#### Topic: 3 extensions of functionality

Hi Ivan (I hope I am not wrong about the name)

I am an applied math student, and I use Graph for complicated functions. I have 3 major suggestions, that can make "Graph" very powerful

***When graphing function of x (menu: "insert function f(x)"), there two very useful features:

1. Setting a custom number of points, at which to build points on the graph.

2. In addition to 'lines', 'automatic', you can also set "dots', when doing the graph.

----So, my suggestion (and kind ask) is to implement both of the above options to in "Insert relation". (Which I guess could be done by adding similar buttons in the pop-up menu, when setting the relation?>>)

(1) is important because there are cases of complicated functions, when the default precision is not enough, and cases, where, on the contrary, the graphing takes too long and one wants a quick impression of the graph.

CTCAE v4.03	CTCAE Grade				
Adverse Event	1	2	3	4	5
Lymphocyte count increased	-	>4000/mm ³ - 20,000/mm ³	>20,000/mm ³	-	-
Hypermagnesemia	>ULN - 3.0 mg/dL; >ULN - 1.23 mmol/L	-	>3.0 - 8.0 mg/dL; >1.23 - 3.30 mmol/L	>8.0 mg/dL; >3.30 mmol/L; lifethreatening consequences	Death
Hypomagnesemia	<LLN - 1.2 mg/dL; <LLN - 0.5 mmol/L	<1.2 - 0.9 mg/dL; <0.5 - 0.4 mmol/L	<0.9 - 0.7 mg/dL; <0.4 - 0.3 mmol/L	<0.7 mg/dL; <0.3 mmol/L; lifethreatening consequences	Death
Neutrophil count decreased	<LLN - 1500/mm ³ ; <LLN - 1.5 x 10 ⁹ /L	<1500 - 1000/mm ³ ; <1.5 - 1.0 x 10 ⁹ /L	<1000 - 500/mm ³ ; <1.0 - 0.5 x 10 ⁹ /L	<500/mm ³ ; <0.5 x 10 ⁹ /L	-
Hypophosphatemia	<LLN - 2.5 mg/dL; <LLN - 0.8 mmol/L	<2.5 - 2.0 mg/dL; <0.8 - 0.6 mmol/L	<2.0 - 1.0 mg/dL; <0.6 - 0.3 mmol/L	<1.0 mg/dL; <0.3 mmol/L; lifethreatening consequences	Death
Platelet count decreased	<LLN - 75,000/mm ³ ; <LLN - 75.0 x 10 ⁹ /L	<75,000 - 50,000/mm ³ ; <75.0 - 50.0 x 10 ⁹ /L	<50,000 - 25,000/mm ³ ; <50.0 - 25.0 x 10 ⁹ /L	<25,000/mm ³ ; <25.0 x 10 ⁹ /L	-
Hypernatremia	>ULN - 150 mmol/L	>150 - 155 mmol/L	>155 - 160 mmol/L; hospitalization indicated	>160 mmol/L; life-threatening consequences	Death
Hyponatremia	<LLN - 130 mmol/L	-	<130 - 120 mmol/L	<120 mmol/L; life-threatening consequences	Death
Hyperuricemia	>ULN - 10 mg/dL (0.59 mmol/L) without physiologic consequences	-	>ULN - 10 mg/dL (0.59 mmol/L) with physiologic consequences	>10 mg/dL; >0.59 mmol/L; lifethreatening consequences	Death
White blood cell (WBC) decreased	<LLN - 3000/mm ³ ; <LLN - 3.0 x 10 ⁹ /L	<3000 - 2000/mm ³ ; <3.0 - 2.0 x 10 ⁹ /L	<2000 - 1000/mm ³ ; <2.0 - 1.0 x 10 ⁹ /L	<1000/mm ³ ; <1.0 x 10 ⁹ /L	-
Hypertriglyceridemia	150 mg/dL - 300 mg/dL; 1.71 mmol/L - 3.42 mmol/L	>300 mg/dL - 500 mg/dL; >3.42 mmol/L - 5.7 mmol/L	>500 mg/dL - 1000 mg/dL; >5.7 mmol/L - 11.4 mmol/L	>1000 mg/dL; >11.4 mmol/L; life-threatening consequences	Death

(2) is important, because there are cases when the "lines/automatic" option draws lines where it should not (i.e., case of two asymptotically close curves.

As some examples of troublesome functions , please see http://www.peda.com/grafeq/gallery/rogue.html (Though, overall, GraphEq is more limited than Graph)

***3. Currently, only relations between x and y can be written in implicit form. Often, parametric equations are given as F(x,y,t)=0, and you cannot find x(t), y(t) explicitly. Could you add such option in the drop-menu of "Insert function meny?" (and for polar function wouldn't harm, but there one can resort to relation F(x,y)=0...).

Exactly similar feature is useful for "custom function/constant": to be able to set, for instance, the third variable "z" by giving it in implicit form as some f(x,y,z)=0. This is for drawing (x,y) graph from a system of 2 implicit equations, involving 3 variables {g(x,y,z)=0, f(x,y,z)=0}. I'm not sure, but an idea is to set to be able to write "g(x,y,z)=0 and f(x,y,z)=0" in the "Relation" field, or: "g(x,y,z)=0" in 'relation' field, and "f(x,y,z)=0" in the "Constraints" field. (I am not a programmist, but probably the idea is:When the program will take the first two points from the plane, it will insert them in, say, f(x,y,z)=0, find z (if any), then substitute that value of z in g(x,y,z)=0: if the relation is true, (x,y) will be plotted, otherwise--move to another point(x,y) and so on)

What do you think? By the way, I am willing to contribute with what I can to the project. (Math, typing; maybe later, some programing in python--i am learning it now, a bit)

Victor